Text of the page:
The wake-up call felt abrasive, to say the least. Two, maybe three cups of coffee later, we donned our headlamps and were ready to begin the scramble up to the first summit of Castle Towers. As we moved higher, the sky began to wake, the soft glow, ethereal and quiet, we kept moving and were granted passage through the blocks of granite. After gaining the second bump which is the high point of the three distinct towers on the peak, we began a rather precarious descent onto the glacier, before heading over to Mount Carr and continuing on and off the Ribbon of rock and glacier.
What had started out as a very good weather window for this trip, was slipping away. After chatting with some friends through satellite messaging, the next day of our trip called for snow up high, and 25mm of rain at lower elevations, problematic for summiting peaks, and not having much shelter due to our light kit.
Mountain weather is humbling and should be respected, so we easily shaved down our list of objectives and scurried across the Sphinx and Guard glaciers. Moving across these ancient surfaces, we aimed for the deep valley of Sentinel Bay. Picking our way slowly down talus and luscious green slopes, the group arrived at the tangle of rivers, draining off the glaciers above, and settled in for a much-needed coffee break. We were feeling the pressure to get up and out of this valley, past The Table and over Mount Price, descending down to treeline to sleep before any of the forecasted bad weather arrived. Getting across this web of creeks, required an Olympic-style pole vaulting technique using our trekking poles, and I of course went for a full-foot soaker. Regardless, we climbed out of the valley, onto one of the wildest landscapes I’ve ever seen. A flat expanse of perfectly uniform rocks, that have crumbled off The Table, a perfectly flat volcanic plug, that erupted and slammed into the ice cap that covered it during the last ice age.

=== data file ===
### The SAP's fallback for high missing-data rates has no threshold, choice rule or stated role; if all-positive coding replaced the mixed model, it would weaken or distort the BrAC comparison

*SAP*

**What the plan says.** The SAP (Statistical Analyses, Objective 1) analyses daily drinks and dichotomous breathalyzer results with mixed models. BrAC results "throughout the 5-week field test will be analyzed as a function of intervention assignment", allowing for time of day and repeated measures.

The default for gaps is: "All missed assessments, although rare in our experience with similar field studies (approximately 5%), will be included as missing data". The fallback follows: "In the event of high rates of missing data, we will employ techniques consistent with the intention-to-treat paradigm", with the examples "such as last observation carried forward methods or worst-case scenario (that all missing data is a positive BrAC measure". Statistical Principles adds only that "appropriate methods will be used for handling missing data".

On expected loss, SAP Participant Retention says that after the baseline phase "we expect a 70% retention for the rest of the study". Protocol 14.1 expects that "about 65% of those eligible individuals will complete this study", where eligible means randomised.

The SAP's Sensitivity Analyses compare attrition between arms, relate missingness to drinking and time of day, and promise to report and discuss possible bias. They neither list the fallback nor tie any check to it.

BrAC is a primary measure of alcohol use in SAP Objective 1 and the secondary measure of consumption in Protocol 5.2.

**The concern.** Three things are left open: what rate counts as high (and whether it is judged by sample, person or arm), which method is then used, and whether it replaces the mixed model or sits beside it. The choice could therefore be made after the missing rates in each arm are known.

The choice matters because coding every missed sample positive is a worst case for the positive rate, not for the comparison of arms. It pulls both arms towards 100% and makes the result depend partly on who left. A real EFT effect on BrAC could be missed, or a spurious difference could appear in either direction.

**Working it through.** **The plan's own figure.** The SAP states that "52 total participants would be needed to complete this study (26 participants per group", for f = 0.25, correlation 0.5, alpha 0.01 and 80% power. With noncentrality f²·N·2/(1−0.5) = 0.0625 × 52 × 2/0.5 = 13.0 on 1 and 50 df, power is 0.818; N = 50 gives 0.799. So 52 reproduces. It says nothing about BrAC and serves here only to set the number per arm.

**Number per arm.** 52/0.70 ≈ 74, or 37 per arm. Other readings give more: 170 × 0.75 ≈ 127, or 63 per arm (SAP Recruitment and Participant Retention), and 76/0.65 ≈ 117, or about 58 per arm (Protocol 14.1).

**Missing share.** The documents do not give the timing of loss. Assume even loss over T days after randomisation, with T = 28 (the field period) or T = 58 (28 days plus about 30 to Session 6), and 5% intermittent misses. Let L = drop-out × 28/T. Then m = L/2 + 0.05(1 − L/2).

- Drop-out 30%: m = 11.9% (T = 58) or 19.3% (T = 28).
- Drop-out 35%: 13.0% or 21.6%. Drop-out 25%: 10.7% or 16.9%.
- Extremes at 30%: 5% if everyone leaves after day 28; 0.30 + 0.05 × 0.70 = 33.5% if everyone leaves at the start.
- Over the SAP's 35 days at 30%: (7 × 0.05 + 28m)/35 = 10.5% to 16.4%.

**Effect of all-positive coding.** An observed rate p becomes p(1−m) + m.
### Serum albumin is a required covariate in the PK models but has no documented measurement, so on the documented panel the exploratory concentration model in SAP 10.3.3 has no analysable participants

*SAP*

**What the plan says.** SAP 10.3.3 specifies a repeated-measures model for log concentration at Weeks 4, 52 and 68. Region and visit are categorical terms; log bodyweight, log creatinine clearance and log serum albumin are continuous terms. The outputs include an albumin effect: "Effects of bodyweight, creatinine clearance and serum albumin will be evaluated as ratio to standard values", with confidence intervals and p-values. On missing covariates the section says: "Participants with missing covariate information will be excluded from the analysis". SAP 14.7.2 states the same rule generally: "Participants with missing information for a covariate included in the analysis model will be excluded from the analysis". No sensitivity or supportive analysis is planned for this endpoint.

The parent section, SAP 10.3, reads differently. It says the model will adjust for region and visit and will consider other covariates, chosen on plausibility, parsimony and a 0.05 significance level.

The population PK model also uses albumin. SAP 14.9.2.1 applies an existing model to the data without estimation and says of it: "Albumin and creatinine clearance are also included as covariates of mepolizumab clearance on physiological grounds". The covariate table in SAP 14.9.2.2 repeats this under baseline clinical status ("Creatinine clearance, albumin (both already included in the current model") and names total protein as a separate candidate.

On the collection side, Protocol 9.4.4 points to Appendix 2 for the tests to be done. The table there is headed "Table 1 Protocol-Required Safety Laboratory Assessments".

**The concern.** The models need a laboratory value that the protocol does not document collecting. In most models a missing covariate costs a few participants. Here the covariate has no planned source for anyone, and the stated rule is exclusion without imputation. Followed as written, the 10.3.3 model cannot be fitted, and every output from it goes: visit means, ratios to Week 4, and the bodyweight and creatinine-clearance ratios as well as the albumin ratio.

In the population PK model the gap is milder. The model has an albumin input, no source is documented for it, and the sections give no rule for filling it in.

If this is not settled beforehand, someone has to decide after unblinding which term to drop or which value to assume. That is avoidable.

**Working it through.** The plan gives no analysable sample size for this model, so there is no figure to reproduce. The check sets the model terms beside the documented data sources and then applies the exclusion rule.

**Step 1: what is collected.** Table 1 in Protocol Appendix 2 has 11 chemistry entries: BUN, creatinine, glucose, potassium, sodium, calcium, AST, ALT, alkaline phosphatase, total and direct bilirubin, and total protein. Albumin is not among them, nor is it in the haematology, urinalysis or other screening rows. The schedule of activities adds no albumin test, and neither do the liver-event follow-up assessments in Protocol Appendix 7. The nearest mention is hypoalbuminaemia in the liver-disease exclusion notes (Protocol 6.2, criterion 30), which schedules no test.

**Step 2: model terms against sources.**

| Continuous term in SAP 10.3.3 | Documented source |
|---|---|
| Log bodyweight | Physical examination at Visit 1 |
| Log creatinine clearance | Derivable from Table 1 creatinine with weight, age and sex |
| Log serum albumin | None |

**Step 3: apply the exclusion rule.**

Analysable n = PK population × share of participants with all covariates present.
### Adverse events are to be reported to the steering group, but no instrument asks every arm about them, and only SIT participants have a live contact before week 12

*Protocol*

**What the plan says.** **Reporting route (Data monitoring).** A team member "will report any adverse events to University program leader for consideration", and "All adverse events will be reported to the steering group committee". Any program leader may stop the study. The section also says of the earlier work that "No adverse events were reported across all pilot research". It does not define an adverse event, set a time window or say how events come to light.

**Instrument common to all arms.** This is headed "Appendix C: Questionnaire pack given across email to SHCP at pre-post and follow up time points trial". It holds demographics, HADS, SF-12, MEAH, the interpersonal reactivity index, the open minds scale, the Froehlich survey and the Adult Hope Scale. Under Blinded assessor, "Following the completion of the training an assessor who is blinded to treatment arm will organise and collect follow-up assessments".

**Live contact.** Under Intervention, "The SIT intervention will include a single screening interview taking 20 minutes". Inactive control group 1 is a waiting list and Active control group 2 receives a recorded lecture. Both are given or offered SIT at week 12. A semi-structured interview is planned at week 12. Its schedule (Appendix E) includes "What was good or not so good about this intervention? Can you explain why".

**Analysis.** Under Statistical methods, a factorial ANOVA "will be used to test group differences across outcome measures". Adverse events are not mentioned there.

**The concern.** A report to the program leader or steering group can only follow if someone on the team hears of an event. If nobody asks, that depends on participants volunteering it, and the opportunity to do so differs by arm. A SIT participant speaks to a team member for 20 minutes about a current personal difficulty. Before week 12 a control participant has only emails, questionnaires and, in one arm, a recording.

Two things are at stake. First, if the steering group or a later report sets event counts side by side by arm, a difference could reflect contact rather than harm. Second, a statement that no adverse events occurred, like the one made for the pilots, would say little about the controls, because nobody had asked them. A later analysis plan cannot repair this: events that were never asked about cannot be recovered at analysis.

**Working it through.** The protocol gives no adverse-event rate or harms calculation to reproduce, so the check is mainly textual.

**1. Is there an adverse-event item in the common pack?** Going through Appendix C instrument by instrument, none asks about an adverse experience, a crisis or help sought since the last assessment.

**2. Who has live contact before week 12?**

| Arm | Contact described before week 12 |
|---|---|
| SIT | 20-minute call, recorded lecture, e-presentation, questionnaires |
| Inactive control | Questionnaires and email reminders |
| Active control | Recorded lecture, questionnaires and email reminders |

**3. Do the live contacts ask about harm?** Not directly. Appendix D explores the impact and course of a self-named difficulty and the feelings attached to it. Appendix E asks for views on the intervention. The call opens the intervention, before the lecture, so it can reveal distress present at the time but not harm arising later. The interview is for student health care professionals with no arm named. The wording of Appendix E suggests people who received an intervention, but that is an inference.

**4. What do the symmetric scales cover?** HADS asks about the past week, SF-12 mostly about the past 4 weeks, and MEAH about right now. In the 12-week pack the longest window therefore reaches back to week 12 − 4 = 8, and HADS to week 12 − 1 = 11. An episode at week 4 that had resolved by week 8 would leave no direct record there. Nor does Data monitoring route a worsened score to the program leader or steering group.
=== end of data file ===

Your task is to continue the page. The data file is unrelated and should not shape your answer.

We moved well into the night, up an old burn on the back of Mount Price, heading down to treeline around 10 PM to set up a tarp, and finally, dig into some dinner. Even though we’d been on the for 18hrs, there was levity in the group, the jokes, the jabs coming in full force, the special sauce that holds this group of friends together on such ridiculous trips. The next day is a blur of rain, coffee, and soaking wet blueberry bushes, as we made our way back to our stashed bikes, and pedaled back onto the highway and gravel aiming for food, drinks, and coffee just in time before the last call at the local brunch spot. I was thinking of some way to metaphorically sum up this trip, but it won’t come to me. These places have an impact on me, and so do the people I share them with. I doubt the landscape remembers our footsteps passing over its spine. Our moments of elation, trepidation, and questions witnessed only by the raven floating in the breeze.